On May 27 and 28, the German Army made extreme gas attacks and it was in this attack that Hio was gassed. Even though there were several forms of gas available, most likely the form used was mustard gas, causing severe burns and lung complications. One can only imagine the horror and pain beginning that moment. Soldiers were taught the use of gas masks, which contained a face mask with a device to pinch the nose closed. A flexible hose extended from the face mask to a container that filtered the air. A soldier had only seconds to placing the mask to the face and carefully sealing the mask as tight as possible. Shaving was an essential daily task in order for the mask to seal. If the soldier delayed at all, the soldier might vomit in the mask and also suffer the consequences of any delay. Hio Walterman was sent to the Base Hospital #168 near Baccarat, France passing away on June 3, 1918. After an illness of a few days, pneumonia set in and Hio died at the age of 22 years, two months and 14 days. He and fellow soldiers were buried near Baccarat, France.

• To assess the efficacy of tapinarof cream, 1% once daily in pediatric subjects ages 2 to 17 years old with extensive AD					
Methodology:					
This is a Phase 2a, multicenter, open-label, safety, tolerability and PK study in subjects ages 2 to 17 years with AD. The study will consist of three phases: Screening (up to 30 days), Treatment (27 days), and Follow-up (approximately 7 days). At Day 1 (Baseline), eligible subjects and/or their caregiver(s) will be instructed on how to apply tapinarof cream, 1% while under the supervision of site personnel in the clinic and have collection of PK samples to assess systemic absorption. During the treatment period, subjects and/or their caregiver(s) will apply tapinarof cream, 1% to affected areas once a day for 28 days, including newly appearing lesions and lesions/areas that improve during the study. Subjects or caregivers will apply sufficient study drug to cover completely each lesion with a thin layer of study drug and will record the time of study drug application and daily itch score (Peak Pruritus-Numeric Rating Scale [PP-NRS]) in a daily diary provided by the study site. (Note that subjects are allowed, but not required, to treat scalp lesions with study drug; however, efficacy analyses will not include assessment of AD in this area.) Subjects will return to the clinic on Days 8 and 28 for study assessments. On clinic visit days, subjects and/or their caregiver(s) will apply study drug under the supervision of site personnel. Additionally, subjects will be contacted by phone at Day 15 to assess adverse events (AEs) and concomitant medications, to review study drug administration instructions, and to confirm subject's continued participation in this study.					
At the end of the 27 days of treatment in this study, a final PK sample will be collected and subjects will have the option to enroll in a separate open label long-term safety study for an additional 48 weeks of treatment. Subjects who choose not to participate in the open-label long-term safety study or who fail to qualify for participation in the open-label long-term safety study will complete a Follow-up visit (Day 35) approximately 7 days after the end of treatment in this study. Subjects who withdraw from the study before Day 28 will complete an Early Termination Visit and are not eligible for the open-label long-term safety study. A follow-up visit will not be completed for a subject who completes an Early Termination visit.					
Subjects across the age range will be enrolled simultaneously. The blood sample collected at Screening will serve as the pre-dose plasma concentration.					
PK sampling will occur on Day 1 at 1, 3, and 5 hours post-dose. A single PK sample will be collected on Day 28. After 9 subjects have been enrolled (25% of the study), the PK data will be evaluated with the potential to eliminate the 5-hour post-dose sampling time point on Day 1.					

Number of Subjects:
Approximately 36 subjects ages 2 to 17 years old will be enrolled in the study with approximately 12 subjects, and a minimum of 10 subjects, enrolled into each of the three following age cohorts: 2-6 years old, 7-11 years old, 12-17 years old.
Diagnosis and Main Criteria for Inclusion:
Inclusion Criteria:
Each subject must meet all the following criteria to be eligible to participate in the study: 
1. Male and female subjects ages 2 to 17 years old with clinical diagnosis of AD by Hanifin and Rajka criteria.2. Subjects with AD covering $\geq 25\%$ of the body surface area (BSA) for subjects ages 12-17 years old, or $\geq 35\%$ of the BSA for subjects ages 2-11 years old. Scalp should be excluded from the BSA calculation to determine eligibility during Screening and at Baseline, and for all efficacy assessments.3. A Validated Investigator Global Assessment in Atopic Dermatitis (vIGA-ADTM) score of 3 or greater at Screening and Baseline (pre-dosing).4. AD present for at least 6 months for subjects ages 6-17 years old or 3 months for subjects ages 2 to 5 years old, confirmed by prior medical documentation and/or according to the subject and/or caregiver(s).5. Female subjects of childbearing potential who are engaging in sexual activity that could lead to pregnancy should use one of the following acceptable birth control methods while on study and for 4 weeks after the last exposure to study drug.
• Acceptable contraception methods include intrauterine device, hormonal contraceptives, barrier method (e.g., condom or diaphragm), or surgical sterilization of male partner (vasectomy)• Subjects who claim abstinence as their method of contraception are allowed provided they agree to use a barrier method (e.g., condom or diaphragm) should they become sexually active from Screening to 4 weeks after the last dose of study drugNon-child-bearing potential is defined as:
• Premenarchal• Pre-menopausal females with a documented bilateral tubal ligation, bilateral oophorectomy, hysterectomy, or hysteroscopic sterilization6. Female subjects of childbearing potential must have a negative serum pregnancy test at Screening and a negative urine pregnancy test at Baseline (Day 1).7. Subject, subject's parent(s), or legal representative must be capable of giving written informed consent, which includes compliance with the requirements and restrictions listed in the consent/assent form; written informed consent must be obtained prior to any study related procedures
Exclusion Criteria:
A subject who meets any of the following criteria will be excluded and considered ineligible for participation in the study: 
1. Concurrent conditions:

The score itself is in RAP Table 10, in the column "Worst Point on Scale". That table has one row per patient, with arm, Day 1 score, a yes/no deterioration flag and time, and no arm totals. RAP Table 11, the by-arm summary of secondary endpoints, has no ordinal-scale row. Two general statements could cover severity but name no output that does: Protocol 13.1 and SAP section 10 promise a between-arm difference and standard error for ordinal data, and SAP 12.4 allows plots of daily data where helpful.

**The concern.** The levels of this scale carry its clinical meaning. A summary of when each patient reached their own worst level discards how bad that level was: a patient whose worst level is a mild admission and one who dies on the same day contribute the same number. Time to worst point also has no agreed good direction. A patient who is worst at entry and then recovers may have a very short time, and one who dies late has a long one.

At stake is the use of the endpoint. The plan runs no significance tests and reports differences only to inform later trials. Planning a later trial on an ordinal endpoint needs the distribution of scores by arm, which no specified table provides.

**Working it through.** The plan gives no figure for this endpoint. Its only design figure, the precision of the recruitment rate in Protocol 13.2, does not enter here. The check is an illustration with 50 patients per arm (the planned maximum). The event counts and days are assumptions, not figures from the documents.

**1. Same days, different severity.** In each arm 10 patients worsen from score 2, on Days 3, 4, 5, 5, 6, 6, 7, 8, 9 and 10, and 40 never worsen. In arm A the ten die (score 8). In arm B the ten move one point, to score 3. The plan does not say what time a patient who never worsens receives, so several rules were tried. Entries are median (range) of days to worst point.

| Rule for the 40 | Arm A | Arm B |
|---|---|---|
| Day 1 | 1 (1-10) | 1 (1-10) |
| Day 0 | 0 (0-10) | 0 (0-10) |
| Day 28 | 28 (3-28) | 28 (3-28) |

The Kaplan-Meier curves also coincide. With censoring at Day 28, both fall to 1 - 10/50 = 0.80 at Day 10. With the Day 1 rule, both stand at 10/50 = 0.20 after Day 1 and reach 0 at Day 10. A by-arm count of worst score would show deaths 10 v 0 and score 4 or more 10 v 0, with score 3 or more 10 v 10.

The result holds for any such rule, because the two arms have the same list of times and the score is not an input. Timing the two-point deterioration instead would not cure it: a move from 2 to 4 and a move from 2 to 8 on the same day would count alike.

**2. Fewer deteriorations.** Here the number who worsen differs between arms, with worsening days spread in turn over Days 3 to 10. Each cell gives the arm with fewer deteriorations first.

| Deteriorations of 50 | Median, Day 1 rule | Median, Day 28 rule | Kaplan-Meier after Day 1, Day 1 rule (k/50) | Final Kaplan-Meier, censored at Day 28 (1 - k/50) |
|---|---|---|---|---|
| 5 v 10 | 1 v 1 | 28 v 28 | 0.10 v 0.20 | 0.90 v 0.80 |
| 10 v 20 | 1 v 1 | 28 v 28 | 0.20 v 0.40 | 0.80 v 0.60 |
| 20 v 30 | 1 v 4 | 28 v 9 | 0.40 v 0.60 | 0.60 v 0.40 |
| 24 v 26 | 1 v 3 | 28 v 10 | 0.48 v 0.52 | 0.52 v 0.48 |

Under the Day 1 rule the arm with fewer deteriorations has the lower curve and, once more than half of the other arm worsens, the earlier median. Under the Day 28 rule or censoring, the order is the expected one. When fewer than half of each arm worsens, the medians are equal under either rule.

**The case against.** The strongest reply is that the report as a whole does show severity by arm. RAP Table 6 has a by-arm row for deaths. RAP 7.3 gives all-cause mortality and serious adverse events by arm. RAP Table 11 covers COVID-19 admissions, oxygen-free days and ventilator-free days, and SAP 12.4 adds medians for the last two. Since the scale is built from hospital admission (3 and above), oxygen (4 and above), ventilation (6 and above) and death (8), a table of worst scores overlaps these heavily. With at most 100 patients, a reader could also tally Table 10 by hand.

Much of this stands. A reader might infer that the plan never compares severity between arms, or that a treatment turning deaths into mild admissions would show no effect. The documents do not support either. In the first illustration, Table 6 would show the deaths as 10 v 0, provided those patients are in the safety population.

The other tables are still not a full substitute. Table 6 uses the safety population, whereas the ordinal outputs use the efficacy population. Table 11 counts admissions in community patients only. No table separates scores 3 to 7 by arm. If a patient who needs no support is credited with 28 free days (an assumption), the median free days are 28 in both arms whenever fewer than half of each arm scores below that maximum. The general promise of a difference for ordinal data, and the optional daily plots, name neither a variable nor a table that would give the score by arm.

Little is known concerning the activities of Eppo and Hio Walterman as all mail was screened. Previous to Hio and Eppo’s assignment to the Lorraine Sector, Company C received considerable action in the Catigny, France area. The Walterman family did not know of their son’s death until a telegram was received informing the family. They had not received word of his illness and so the telegram came as quite a surprise. As reported in a local newspaper, “The Walterman family is well and widely known in the Kamrar community. The parents are extremely patriotic and the father has been heard to remark several times that he was proud and glad that he had two sons at the front in the thick of the fighting.”
Eppo was not in the area of the gas attack, , but was wounded in the left leg from a gunshot wound and convalesced at Base Hospital # 35. Eppo returned after the War to Camp Dodge in Des Moines, and mustered out Feb. 15, 1919. He passed away May 23, 1970, in Webster City.. Also, using a map search, one can bring up the wooded area northeast of Badonviller, France where this action took place. Also, many photos can be found of gas warfare during World War I on the internet.
Open air service